Another important angle on “HOW” we can accomplish successful weight loss is dietary adherence, that is, to what degree a person obeys or “sticks to” the food recommendations of a particular weight loss plan. An overwhelming body of evidence has suggested that a higher level of adherence to a diet is an important factor in weight loss success over the short and long term. As already mentioned, sticking to a weight loss diet is one of the most difficult behavioral tasks for humans. Real-world evidence suggests that dietary adherence amongst the most popular diets is 20% at best. This means that 4 out of 5 people on a weight loss diet fail to obey the food recommendations, thereby impacting their ability to properly follow the diet and ultimately failing to lose weight. Several strategies have been studied to improve dietary adherence, which can be grouped in two major fields: behavioral and dietary. Behavioral strategies include self-monitoring (i.e., keeping a food journal), meal planning, and understanding crave triggers. Although proven successful in limited studies, behavioral dietary adherence strategies face sustainability challenges. Maintaining these daily practices over time requires discipline and persistence. As we all already know, changing human behavior is a tedious and long-term process that requires repetition and professional support. Aside from behavioral strategies, some dietary adherence strategies have focused on customizing weight loss diets according to the user’s own food preferences. For example, someone that prefers eating red meats may chose a weight loss diet that incorporates plenty of these foods and likely will end up on a high-protein diet, such as Atkins. This dietary adherence strategy based on food preference has also proven to be flawed as some research shows that users do not seem to have any additional weight loss success over those who were simply assigned a diet. One reason might be that those dieters quickly get bored and dissatisfied with food routines (no one likes to eat the same thing over and over). Some research indicates that a more impactful approach to dietary adherence may be “usual intake.” Rather than focusing on food preference, usual intake focuses on customizing a weight loss diet based on the user’s typical and common daily foods. The logic behind this approach is that what the user “prefers to eat” is often very different from what the user actually or “usually” eats. Thus, by aligning a weight loss diet to the user’s current daily food intake, the disruption and inconvenience of the new diet scheme can be minimized. As a result, if dietary adherence can be achieved, the “off again, on again dieting” can be avoided. And, how long it takes to lose weight can be significantly shortened. Although limited studies have reported on this adherence method, the trend thus far suggests it can be successful and holds promise in becoming the preferred angle to maximize dietary adherence overall.
The “WHY” of Dieting
After discussing the “WHAT” and the “HOW” of weight loss, a third layer needs to be considered: the “WHY.” Why we choose to lose weight is an important factor in weight loss. And understanding your why can impact how long it takes you to lose weight. Bestselling author Simon Sinek in his book “Start With WHY” introduces his idea of the Golden Circle, providing compelling insights into finding the “reason-to-believe” as a powerful motivator for consumer engagement. By applying this framework to weight loss, it is suggested that people that focus on the “what” (i.e., losing 10 lbs) are less likely to be as engaged as people that understand the “why” [do I want to lose weight]. Being intentional about a task, such as weight loss, requires having the right motivation which is embedded in your definition of PURPOSE.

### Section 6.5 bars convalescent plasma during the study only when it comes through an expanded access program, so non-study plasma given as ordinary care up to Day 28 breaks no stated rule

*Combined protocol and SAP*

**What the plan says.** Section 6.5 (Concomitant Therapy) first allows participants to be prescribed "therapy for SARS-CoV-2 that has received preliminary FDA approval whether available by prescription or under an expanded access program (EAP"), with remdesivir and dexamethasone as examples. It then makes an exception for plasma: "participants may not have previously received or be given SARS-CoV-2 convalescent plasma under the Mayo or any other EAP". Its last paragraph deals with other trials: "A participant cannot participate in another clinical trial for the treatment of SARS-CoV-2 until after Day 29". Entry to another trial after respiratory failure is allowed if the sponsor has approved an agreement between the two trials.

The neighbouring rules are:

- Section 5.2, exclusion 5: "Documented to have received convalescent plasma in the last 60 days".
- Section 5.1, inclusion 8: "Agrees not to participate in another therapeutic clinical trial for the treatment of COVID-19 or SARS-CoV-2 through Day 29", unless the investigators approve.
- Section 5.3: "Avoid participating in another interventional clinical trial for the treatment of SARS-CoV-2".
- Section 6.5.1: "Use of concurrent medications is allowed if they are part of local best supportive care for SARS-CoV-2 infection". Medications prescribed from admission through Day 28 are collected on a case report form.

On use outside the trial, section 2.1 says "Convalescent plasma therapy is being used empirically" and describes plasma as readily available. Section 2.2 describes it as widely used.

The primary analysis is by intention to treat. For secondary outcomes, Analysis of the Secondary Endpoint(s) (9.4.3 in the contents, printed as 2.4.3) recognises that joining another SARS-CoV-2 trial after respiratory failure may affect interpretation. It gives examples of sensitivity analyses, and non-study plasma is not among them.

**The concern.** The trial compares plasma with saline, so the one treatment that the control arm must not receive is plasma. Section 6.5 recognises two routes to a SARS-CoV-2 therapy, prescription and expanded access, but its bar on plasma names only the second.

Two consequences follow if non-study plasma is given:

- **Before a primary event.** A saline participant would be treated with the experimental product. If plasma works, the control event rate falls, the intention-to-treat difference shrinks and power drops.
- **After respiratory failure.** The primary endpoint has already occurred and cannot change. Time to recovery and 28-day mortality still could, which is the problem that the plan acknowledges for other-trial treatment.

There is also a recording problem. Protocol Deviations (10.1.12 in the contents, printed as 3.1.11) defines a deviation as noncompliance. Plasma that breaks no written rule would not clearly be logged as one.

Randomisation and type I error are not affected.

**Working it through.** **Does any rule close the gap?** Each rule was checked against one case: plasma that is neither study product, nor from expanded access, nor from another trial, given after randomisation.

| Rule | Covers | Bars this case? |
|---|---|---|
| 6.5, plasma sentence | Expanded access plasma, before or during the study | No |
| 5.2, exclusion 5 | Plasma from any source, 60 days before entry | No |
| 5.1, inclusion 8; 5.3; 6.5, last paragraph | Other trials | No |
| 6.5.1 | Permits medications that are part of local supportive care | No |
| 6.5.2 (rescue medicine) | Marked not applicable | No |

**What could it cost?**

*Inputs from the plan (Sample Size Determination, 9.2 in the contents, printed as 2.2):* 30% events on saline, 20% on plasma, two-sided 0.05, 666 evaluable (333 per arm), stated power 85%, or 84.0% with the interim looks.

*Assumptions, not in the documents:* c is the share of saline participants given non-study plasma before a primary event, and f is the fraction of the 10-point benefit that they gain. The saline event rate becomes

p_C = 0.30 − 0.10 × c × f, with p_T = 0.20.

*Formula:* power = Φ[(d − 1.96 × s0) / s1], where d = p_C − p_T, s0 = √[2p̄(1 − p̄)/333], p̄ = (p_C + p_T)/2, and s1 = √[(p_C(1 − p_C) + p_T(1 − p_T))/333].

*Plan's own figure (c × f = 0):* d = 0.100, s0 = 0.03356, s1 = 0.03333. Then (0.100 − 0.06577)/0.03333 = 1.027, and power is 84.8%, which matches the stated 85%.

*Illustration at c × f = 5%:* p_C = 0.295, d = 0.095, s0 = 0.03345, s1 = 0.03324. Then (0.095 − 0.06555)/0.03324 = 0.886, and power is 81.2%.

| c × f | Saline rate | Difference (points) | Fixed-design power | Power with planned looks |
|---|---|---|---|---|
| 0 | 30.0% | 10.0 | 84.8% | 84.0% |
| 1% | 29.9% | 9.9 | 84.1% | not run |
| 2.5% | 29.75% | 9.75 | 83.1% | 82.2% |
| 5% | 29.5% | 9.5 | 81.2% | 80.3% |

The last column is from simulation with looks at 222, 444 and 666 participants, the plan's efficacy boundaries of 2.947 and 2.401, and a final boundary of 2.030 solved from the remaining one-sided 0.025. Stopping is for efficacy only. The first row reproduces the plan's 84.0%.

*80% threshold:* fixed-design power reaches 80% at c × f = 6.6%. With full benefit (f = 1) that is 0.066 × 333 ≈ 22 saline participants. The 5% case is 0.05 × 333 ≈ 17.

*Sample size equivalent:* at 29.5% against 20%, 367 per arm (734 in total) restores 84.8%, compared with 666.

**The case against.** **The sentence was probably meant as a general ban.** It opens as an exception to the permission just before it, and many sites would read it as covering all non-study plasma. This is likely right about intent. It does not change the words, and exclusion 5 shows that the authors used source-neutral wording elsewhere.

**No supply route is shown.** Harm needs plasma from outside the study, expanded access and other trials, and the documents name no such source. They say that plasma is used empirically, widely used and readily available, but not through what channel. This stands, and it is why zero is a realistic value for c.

We can argue that in most of the cases related to weight loss, the purpose is not clearly defined. The key for successful long-term weight loss is, first and foremost, finding your purpose for taking on this challenging task. When embarking on a weight loss venture, it is important to visualize success in terms of understanding the benefits of losing weight for you as an individual. For example, even a modest reduction in body weight is enough to improve health outcomes such as a reduction in blood pressure, a lowering of total cholesterol, and improved management of blood sugar levels. An additional benefit of weight loss is the gain of self-confidence, which has been shown to have positive psychological outcomes such as improvement in self-esteem, reduction of depressive symptoms, and increased vitality. So, what your purpose? Improved health outcomes? Confidence? Or just simply fitting in your old jeans? Or a combination of these? You need to find and clearly define your purpose.
In conclusion, the key for successful weight loss is multi-factorial and lies in a combination of tasks that need to be carefully considered. My professional advice is the following: first, be ready to commit! Take a moment to understand “WHY” do you want to lose weight and make sure you considered all the benefits of weight loss and identify your own purpose. Keep in mind how the benefits of weight loss may affect your future life projects (e.g., improved self-esteem or having more energy). Find your “reason to believe” for losing weight before you are ready to start the process.
When you are ready to commit to weight loss, chose smart when it comes to “HOW” you plan to lose weight. Even though they have the best intentions, stop listening to everyone who recommends a weight loss diet based on their own experience; instead, listen to your own body. Nutrigenetics is a powerful guide when it comes to choosing the best diet to maximize weight loss for you. If you are not ready for a DNA-based diet approach, then chose a weight loss program that maximizes your dietary adherence. To do so, make sure you choose a diet that focuses on what you typically are used to (i.e., “usual intake”) as opposed to food preferences or the latest fad diet, since science suggests that is your best change for diet-based adherence. The only metric that matters in dietary adherence is how obedient you are to the diet plan and usual intake appears to be the preferred path for success. Taken together, understanding what, how, and why of your weight loss journey will affect your ultimate success and how long it takes to lose weight.